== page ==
Cumulonimbus clouds choke the horizon, later there are pockets of lightning. Distant thunder but also bells tolling at the church on the hill. None of us go home, even when the rain begins and the boulevards turn slippery.
Perhaps there are no stories left to tell, perhaps there is only reality now – beaming into our eyes and ears and heads in a dumb, endless stream of short-form content. Imagine that.
According to Wikipedia, 5.6 million people have fled Syria in ten years of civil war. Fled where? Where did they go? Does it look like home there? Did they bring their things? Did anyone stay behind to dream or tend to gardens? Do militia men leave their AKs at the door with their shoes? Where, in a demilitarised buffer zone, does one charge an iPhone?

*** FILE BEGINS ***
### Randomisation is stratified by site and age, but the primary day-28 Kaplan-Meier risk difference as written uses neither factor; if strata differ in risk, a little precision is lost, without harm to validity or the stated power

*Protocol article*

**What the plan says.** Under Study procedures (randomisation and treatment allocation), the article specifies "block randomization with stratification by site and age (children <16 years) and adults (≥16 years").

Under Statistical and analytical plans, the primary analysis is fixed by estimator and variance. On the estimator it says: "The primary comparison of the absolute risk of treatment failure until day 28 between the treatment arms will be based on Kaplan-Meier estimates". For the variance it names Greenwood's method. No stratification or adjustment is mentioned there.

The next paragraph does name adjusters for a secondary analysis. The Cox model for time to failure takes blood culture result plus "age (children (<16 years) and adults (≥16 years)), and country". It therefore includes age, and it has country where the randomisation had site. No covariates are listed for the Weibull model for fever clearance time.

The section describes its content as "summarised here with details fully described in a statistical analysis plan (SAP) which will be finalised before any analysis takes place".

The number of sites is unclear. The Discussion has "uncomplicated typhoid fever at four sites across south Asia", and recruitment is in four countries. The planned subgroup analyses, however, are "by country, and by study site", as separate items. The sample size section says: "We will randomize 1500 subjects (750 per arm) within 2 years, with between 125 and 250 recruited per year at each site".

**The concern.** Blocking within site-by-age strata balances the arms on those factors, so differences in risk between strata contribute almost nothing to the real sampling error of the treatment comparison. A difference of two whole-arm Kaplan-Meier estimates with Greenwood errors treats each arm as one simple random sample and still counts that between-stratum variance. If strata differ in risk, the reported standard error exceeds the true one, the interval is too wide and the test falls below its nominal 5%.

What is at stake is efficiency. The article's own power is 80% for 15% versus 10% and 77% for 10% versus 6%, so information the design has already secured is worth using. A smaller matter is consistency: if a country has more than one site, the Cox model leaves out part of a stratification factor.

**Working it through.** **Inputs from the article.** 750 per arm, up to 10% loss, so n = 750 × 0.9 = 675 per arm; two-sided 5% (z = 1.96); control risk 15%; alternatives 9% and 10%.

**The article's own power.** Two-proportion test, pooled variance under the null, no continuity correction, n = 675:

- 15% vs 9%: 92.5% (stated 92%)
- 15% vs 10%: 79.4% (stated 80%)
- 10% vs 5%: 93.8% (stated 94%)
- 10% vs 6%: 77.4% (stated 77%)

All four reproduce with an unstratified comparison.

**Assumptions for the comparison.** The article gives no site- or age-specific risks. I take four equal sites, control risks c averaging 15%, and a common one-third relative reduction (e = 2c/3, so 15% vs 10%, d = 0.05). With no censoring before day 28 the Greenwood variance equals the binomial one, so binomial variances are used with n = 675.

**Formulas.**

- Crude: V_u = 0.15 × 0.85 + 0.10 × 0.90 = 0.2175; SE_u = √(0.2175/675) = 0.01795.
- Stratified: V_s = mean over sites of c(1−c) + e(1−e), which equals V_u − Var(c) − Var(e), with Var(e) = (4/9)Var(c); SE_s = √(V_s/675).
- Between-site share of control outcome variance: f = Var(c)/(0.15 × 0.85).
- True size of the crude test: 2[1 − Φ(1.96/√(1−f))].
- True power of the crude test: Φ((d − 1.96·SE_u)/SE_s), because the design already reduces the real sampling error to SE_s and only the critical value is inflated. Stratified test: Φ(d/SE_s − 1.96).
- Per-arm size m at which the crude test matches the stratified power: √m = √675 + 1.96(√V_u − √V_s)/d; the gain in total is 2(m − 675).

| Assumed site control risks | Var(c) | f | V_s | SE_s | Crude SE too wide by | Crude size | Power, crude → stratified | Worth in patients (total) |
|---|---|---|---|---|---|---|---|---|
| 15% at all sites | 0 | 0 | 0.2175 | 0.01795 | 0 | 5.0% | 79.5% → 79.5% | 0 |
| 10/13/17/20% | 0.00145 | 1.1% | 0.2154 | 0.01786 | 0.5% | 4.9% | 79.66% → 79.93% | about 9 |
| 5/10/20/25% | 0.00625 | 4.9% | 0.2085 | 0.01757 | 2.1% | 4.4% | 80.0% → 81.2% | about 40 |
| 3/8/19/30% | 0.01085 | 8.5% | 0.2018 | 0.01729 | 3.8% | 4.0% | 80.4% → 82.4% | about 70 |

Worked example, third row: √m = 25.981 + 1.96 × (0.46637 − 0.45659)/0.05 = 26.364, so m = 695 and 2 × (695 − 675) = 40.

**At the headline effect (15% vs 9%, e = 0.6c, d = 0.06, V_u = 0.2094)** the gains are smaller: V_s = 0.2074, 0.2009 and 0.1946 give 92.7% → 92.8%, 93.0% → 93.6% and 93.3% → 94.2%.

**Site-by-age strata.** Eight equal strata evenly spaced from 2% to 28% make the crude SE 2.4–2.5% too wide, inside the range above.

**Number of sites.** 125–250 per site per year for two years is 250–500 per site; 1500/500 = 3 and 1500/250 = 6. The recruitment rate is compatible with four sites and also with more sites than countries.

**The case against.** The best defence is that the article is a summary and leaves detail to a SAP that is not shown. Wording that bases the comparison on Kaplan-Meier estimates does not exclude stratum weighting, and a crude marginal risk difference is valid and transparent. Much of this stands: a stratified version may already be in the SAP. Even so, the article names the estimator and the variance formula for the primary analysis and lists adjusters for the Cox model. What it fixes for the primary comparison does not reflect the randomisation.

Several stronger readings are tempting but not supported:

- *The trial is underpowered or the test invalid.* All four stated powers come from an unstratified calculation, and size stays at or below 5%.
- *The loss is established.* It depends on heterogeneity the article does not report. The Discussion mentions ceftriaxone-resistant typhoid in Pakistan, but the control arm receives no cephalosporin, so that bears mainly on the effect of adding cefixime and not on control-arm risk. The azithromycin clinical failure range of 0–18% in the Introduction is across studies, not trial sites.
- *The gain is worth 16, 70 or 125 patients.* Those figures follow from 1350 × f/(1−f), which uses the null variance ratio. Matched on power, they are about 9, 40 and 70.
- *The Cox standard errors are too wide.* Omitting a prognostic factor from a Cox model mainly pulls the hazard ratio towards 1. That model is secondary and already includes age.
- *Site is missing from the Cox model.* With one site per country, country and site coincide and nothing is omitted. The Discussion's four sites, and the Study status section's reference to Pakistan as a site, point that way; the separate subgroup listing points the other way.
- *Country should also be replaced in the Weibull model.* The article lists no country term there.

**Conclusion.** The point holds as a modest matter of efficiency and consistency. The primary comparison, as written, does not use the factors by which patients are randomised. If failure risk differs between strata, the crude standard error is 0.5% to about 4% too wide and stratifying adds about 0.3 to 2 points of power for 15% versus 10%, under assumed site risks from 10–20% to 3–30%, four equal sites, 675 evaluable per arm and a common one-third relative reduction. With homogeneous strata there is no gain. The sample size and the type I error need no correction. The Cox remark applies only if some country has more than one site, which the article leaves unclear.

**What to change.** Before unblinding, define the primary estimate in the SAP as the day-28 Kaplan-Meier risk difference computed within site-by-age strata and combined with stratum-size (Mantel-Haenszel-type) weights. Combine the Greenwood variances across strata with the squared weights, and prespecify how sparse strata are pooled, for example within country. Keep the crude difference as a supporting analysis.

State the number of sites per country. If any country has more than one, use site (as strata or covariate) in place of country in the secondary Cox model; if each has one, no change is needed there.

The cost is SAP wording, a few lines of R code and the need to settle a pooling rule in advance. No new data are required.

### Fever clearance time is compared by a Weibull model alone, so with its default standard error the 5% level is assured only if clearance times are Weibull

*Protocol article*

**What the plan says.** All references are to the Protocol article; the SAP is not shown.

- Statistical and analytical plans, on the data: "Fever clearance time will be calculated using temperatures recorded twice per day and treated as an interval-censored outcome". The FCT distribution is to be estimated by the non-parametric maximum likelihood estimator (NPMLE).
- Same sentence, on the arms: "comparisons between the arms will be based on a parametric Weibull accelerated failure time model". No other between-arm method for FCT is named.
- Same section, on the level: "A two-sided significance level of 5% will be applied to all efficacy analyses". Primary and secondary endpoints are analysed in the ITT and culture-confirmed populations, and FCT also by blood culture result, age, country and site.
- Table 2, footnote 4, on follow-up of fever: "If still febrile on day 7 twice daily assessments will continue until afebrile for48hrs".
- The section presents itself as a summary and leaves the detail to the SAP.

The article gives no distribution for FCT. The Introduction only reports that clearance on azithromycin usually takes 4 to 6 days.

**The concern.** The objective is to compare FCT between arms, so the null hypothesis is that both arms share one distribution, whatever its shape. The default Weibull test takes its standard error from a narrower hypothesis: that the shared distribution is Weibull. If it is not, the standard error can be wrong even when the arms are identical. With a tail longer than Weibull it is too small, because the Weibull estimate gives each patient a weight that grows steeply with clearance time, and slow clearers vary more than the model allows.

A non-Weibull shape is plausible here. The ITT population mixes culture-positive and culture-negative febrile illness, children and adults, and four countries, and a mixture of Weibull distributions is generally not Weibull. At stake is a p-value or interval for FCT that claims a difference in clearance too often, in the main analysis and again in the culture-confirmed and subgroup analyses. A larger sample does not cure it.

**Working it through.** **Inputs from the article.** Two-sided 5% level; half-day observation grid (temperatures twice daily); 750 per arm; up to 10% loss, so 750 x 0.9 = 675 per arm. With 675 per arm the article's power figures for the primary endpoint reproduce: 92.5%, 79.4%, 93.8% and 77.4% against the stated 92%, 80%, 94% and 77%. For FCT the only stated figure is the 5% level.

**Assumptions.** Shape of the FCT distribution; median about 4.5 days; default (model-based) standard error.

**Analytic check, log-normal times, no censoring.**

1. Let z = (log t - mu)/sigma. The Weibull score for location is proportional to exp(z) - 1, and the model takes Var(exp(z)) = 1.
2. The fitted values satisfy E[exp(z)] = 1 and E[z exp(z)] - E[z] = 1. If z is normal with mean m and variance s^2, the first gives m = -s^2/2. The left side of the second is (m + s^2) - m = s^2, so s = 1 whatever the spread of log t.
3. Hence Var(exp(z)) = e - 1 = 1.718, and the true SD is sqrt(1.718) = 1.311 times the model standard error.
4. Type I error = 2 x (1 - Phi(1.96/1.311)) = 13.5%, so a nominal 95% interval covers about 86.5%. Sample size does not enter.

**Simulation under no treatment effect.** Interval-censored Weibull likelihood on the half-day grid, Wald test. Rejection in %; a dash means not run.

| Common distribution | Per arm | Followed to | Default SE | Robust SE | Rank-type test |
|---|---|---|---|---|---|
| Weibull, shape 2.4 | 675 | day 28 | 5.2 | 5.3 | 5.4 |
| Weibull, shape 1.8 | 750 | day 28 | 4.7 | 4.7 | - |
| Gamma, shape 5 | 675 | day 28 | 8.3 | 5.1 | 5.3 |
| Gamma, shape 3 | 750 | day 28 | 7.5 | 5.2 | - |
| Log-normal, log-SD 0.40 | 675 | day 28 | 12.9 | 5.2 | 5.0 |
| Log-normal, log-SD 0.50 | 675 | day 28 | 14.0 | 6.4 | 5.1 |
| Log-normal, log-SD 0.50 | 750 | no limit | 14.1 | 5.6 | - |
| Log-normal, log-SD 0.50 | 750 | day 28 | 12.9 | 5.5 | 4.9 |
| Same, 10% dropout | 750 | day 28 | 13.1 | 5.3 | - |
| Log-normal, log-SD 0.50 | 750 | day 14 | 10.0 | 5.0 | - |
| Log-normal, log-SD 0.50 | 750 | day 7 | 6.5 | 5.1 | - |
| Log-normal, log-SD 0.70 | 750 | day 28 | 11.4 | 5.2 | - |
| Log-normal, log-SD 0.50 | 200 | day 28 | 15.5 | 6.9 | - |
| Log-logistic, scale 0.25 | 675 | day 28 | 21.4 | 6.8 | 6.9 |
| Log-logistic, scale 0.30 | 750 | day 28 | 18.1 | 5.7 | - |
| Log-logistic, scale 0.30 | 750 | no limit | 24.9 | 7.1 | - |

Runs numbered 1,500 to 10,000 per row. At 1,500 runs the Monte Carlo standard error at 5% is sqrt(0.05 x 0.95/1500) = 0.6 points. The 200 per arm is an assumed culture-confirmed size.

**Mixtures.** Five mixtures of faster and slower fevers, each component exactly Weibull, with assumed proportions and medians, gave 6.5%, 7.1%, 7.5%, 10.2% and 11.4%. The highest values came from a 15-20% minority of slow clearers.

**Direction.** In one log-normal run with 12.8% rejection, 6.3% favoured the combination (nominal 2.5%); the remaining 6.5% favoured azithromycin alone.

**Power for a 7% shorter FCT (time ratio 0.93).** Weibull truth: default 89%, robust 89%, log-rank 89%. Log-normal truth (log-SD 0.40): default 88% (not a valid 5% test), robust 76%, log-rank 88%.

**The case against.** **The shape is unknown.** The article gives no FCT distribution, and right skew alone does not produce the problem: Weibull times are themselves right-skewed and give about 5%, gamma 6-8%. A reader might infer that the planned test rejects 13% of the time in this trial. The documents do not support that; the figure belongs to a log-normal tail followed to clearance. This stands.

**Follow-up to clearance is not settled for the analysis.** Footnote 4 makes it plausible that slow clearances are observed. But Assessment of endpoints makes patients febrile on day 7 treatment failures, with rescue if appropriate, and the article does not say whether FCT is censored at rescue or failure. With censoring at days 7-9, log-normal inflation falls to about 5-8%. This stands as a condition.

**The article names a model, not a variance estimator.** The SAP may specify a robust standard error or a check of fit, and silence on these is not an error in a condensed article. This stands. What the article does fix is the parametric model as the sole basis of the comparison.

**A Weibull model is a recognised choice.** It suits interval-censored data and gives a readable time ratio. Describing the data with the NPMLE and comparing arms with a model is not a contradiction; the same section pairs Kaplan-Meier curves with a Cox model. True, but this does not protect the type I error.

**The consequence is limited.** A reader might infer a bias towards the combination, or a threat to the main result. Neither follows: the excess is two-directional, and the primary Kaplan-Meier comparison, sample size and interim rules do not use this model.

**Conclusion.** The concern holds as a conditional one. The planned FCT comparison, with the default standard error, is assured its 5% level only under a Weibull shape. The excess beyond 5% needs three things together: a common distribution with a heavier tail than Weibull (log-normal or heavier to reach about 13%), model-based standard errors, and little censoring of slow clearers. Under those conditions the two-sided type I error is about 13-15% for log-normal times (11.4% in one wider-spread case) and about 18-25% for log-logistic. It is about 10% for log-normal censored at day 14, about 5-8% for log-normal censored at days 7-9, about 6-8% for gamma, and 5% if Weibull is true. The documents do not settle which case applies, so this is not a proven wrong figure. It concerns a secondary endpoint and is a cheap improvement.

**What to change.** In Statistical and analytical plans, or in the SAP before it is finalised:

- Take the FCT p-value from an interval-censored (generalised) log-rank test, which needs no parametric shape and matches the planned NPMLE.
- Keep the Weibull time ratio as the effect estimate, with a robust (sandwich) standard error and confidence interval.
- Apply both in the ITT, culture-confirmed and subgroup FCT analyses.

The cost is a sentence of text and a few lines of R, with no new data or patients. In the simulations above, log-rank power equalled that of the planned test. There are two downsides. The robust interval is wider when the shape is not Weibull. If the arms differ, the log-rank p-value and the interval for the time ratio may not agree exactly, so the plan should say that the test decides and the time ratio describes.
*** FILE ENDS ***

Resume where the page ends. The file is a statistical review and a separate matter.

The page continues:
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Oh, you thought we forgot about you. Distracted, it’s true, but we cannot forget. Never.
(The dead never die, they just become invisible.)
How are you feeling? What is it like there? Can you tell us: where does the energy flow?
(The Dead Man never died, he is just invisible.)
Flow like the water in courtyard fountains. Or is that just the sound of the rain? I guess we’ll all wait here.
Tristan Foster is a writer from Sydney, Australia. He is the author of Letter to the Author of the Letter to the Father and 926 Years, co-authored with Kyle Coma-Thompson.
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